Tag: chorizo

Restaurant review: Brunch at Ataula

Brunch at Ataula // Serious Crust by Annie Fassler

Brunch at Ataula // Serious Crust by Annie Fassler
Brunch at Ataula // Serious Crust by Annie Fassler

I am writing this post while on hold with my health insurance company. I just thought you should know that. And it’s snowing outside. Little bitty flakes, nothing like the giant snowball-like flakes that fell for approximately 10 minutes yesterday here in Portland. But still. Snow.

A couple of weeks ago, when my dad and Darla came to town, we had to have the famous “where will we eat” discussion. Brunch was a big deal for us because I work on weekends, so brunch was the kind of normal meal we could eat. (We ate other normal meals, they were just very late, much later than normal dinnertime.) I had heard great things about Ataula, a new-ish tapas restaurant in NW Portland, and after glancing at their brunch menu, decided we should try it.

Having heard great things about Ataula, I expected it to be full – I mean, you know Portland at brunch. Or maybe you don’t, so I’ll just say that sometimes people wait an hour and a half or two hours for a good brunch. Seriously. Anyway, I was surprised and a little saddened that upon arrival at around 10:30, there were plenty of open tables. I nabbed one, and while we waited for Dad and Darla to arrive, we admired the space. The room is very open, and very bright thanks to two big skylights. I loved the decor, particularly the light fixtures – it felt like a kind of funky little bistro. Once my parents arrived, we got down to examining the menu. (Please forgive the crummy iPhone photos.)

Brunch at Ataula // Serious Crust by Annie Fassler

Brunch at Ataula // Serious Crust by Annie Fassler
Brunch at Ataula // Serious Crust by Annie Fassler

We started healthy, with a light salad, and then moved onto the croquetas, or salt cod fritters, with aioli. The salad was dressed perfectly, and a great little start to the meal. The croquetas were lovely – really salty and fishy, perfectly crispy on the outside, and the aoili brought a nice touch of heat to the bite.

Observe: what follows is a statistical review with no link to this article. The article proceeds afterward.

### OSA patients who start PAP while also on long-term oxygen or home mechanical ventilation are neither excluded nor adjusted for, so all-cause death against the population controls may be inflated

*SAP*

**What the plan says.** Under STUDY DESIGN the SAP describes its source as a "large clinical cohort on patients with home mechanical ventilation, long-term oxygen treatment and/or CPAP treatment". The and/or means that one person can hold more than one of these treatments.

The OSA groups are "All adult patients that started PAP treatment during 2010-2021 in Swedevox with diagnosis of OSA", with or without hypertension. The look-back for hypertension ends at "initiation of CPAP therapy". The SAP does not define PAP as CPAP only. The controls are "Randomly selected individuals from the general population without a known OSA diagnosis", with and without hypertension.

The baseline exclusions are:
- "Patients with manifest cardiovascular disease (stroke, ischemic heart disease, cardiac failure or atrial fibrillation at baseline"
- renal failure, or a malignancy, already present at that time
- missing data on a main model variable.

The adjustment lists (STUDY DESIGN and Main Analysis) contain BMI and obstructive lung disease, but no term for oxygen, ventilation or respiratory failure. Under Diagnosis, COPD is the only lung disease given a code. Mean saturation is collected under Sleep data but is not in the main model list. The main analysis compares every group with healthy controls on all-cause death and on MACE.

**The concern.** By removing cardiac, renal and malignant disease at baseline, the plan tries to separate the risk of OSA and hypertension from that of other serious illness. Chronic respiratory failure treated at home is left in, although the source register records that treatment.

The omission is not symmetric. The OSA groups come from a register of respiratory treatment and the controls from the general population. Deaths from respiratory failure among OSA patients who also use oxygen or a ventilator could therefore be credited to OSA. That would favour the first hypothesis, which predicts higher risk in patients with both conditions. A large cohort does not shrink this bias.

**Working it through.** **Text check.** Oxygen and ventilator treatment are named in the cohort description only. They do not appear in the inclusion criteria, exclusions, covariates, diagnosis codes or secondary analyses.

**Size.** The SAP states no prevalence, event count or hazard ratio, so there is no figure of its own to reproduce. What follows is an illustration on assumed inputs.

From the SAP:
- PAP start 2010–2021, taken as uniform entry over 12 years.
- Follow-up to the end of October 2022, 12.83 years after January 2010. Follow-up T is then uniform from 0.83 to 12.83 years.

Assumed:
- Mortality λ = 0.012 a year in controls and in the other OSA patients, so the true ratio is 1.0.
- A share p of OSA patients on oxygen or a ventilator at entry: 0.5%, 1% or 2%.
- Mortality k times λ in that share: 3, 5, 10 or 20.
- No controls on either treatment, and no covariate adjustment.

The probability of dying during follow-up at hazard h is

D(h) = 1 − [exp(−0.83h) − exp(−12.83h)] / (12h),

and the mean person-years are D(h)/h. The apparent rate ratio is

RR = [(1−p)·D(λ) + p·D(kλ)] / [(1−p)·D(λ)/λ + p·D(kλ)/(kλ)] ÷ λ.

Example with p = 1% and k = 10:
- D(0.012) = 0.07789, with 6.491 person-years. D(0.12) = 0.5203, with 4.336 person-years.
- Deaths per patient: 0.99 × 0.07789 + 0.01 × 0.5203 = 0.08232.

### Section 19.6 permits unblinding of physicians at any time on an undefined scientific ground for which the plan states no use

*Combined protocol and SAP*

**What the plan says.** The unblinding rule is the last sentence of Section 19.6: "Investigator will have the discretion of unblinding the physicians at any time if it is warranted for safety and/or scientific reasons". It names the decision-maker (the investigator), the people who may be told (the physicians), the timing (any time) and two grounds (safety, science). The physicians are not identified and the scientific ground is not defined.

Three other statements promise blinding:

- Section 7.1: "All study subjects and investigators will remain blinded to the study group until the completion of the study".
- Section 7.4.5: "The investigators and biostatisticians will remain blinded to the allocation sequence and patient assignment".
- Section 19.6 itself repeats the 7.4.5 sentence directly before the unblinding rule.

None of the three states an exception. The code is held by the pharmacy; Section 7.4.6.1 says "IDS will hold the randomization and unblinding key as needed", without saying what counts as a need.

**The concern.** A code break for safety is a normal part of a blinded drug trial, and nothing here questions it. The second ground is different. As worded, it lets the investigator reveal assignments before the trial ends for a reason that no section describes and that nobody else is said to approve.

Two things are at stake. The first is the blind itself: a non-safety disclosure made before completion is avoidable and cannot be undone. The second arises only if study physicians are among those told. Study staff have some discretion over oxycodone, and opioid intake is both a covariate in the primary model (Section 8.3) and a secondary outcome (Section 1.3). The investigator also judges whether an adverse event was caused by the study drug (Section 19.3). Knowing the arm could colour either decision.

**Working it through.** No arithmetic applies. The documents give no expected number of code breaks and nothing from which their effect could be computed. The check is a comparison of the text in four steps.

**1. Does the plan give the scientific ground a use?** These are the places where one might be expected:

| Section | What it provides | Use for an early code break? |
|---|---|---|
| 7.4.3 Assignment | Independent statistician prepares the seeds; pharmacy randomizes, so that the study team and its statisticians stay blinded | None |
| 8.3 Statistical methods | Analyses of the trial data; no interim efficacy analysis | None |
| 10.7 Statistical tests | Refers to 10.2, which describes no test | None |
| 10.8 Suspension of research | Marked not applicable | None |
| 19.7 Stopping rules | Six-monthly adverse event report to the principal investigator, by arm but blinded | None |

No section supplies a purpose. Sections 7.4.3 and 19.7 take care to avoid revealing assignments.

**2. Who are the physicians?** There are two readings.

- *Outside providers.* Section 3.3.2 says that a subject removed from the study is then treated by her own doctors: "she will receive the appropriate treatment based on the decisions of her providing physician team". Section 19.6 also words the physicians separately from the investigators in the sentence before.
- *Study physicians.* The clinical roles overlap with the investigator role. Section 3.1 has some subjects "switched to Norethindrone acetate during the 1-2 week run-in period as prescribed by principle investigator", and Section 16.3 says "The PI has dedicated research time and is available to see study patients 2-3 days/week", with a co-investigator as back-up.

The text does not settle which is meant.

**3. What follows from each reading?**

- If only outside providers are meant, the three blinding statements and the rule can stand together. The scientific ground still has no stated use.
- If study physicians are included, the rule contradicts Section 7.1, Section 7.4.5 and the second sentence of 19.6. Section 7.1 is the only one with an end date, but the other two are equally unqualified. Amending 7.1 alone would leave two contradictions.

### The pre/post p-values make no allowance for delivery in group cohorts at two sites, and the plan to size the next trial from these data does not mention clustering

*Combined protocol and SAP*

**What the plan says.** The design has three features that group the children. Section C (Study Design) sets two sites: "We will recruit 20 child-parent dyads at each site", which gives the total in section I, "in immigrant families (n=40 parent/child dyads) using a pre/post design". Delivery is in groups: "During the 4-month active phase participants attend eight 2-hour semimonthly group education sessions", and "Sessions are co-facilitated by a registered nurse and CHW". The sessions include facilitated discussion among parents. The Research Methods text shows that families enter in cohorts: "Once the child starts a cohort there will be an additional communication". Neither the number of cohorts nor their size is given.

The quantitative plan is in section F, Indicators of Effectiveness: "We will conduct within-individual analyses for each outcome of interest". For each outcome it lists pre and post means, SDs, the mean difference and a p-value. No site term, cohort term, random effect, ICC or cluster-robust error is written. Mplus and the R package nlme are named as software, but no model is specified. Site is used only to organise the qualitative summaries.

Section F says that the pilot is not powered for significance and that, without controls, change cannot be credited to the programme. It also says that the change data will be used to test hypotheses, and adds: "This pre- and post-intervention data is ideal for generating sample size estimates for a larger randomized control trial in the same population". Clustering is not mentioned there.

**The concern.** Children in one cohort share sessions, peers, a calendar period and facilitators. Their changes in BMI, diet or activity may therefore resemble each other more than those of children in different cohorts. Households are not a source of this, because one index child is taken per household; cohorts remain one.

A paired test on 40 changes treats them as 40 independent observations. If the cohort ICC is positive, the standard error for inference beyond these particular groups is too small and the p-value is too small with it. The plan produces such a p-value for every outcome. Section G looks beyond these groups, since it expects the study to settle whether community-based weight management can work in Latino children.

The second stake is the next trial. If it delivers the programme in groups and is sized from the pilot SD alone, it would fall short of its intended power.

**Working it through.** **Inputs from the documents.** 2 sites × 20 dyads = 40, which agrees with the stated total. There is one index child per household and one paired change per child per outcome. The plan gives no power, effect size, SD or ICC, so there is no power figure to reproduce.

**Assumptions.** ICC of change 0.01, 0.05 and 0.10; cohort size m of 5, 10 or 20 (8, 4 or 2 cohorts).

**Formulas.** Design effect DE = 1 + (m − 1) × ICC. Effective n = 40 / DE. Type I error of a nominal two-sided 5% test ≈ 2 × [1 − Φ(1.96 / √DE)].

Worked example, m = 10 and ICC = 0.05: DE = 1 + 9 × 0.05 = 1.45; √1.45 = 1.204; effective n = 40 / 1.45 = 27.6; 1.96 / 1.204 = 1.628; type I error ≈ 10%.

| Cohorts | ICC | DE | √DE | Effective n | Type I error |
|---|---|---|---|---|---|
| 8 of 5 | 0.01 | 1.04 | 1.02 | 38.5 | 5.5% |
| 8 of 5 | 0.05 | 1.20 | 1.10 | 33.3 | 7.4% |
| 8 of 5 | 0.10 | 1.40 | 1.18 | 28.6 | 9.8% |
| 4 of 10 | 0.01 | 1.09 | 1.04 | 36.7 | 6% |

We got two “tortillas,” which were like a small frittata: one potato for the vegetarian among us, and one chorizo. Both were delicious, but I certainly preferred the chorizo, as I found the potato to be a little bland. The chorizo was better, with some spice and lots of flavor. I also really enjoyed the toasted bread rubbed with tomato that the tortillas came with.

We also enjoyed a sausage dish with catalan beans, shoestring fries, and pickled onions. I am not generally a big fan of sausage, but I really liked this dish. The sausage was cooked well, not too fatty, and very rich. The beans were delicious – I could’ve eaten a whole bowl of them, and the fries and onions were a nice little touch on the side.

Lastly, we went for something on the sweet side: churros with dipping chocolate. The churros didn’t have the crunch I usually like, and could have done with a bit more frying time. But the combination of the warm doughy churros with the dark, almost bitter dipping chocolate with fleur de sel was a great way to end the meal.

While I certainly enjoyed some aspects of the meal – namely the sausage dish and the croquetas – a few of the dishes seemed like they could benefit from a little more seasoning. I’m not sure I would go back for brunch, especially with the plethora of options in Portland for that weekend meal, but I would certainly like to try it again for dinner.

Restaurant Review: Que Pasa Cantina

The patio at Que Pasa Cantina // Serious Crust by Annie Fassler